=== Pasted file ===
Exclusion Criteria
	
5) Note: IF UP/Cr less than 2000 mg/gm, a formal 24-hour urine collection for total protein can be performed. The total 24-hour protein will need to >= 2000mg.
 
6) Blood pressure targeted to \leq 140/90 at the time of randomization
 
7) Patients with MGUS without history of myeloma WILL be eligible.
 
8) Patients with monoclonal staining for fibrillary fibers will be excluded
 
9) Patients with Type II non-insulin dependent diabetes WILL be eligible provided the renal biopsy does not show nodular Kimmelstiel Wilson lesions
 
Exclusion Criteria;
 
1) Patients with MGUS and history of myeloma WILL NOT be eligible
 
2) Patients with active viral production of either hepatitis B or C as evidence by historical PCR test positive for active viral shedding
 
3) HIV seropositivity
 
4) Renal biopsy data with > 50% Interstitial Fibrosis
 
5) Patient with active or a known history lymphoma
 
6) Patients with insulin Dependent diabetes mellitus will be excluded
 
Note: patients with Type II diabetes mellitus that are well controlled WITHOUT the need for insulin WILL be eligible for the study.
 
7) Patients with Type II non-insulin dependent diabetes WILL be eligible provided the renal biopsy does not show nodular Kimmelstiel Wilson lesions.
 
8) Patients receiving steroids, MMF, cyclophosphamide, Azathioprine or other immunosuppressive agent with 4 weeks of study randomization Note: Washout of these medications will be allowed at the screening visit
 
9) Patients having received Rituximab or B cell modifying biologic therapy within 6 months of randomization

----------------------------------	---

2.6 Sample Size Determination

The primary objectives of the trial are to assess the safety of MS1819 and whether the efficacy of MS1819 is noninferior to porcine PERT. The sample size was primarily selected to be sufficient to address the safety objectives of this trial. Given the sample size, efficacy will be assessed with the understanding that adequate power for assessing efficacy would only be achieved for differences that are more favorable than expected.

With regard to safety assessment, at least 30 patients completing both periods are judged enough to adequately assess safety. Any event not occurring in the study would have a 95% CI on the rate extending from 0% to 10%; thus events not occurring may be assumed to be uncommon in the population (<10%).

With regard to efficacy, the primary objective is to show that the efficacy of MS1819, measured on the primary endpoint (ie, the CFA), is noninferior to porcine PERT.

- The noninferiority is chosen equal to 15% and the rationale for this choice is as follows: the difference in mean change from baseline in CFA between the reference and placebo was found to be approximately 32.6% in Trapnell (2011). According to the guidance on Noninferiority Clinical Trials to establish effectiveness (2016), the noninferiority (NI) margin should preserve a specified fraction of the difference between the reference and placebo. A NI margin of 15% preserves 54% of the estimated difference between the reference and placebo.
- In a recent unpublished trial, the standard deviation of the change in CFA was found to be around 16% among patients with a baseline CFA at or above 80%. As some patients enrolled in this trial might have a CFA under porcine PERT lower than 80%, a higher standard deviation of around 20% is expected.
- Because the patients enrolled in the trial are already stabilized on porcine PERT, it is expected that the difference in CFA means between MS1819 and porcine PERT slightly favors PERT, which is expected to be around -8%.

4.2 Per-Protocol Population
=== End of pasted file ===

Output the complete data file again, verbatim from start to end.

Exclusion Criteria
	
5) Note: IF UP/Cr less than 2000 mg/gm, a formal 24-hour urine collection for total protein can be performed. The total 24-hour protein will need to >= 2000mg.
 
6) Blood pressure targeted to \leq 140/90 at the time of randomization
 
7) Patients with MGUS without history of myeloma WILL be eligible.
 
8) Patients with monoclonal staining for fibrillary fibers will be excluded
 
9) Patients with Type II non-insulin dependent diabetes WILL be eligible provided the renal biopsy does not show nodular Kimmelstiel Wilson lesions
 
Exclusion Criteria;
 
1) Patients with MGUS and history of myeloma WILL NOT be eligible
 
2) Patients with active viral production of either hepatitis B or C as evidence by historical PCR test positive for active viral shedding
 
3) HIV seropositivity
 
4) Renal biopsy data with > 50% Interstitial Fibrosis
 
5) Patient with active or a known history lymphoma
 
6) Patients with insulin Dependent diabetes mellitus will be excluded
 
Note: patients with Type II diabetes mellitus that are well controlled WITHOUT the need for insulin WILL be eligible for the study.
 
7) Patients with Type II non-insulin dependent diabetes WILL be eligible provided the renal biopsy does not show nodular Kimmelstiel Wilson lesions.
 
8) Patients receiving steroids, MMF, cyclophosphamide, Azathioprine or other immunosuppressive agent with 4 weeks of study randomization Note: Washout of these medications will be allowed at the screening visit
 
9) Patients having received Rituximab or B cell modifying biologic therapy within 6 months of randomization

----------------------------------	---

2.6 Sample Size Determination

The primary objectives of the trial are to assess the safety of MS1819 and whether the efficacy of MS1819 is noninferior to porcine PERT. The sample size was primarily selected to be sufficient to address the safety objectives of this trial. Given the sample size, efficacy will be assessed with the understanding that adequate power for assessing efficacy would only be achieved for differences that are more favorable than expected.

With regard to safety assessment, at least 30 patients completing both periods are judged enough to adequately assess safety. Any event not occurring in the study would have a 95% CI on the rate extending from 0% to 10%; thus events not occurring may be assumed to be uncommon in the population (<10%).

With regard to efficacy, the primary objective is to show that the efficacy of MS1819, measured on the primary endpoint (ie, the CFA), is noninferior to porcine PERT.

- The noninferiority is chosen equal to 15% and the rationale for this choice is as follows: the difference in mean change from baseline in CFA between the reference and placebo was found to be approximately 32.6% in Trapnell (2011). According to the guidance on Noninferiority Clinical Trials to establish effectiveness (2016), the noninferiority (NI) margin should preserve a specified fraction of the difference between the reference and placebo. A NI margin of 15% preserves 54% of the estimated difference between the reference and placebo.
- In a recent unpublished trial, the standard deviation of the change in CFA was found to be around 16% among patients with a baseline CFA at or above 80%. As some patients enrolled in this trial might have a CFA under porcine PERT lower than 80%, a higher standard deviation of around 20% is expected.
- Because the patients enrolled in the trial are already stabilized on porcine PERT, it is expected that the difference in CFA means between MS1819 and porcine PERT slightly favors PERT, which is expected to be around -8%.

4.2 Per-Protocol Population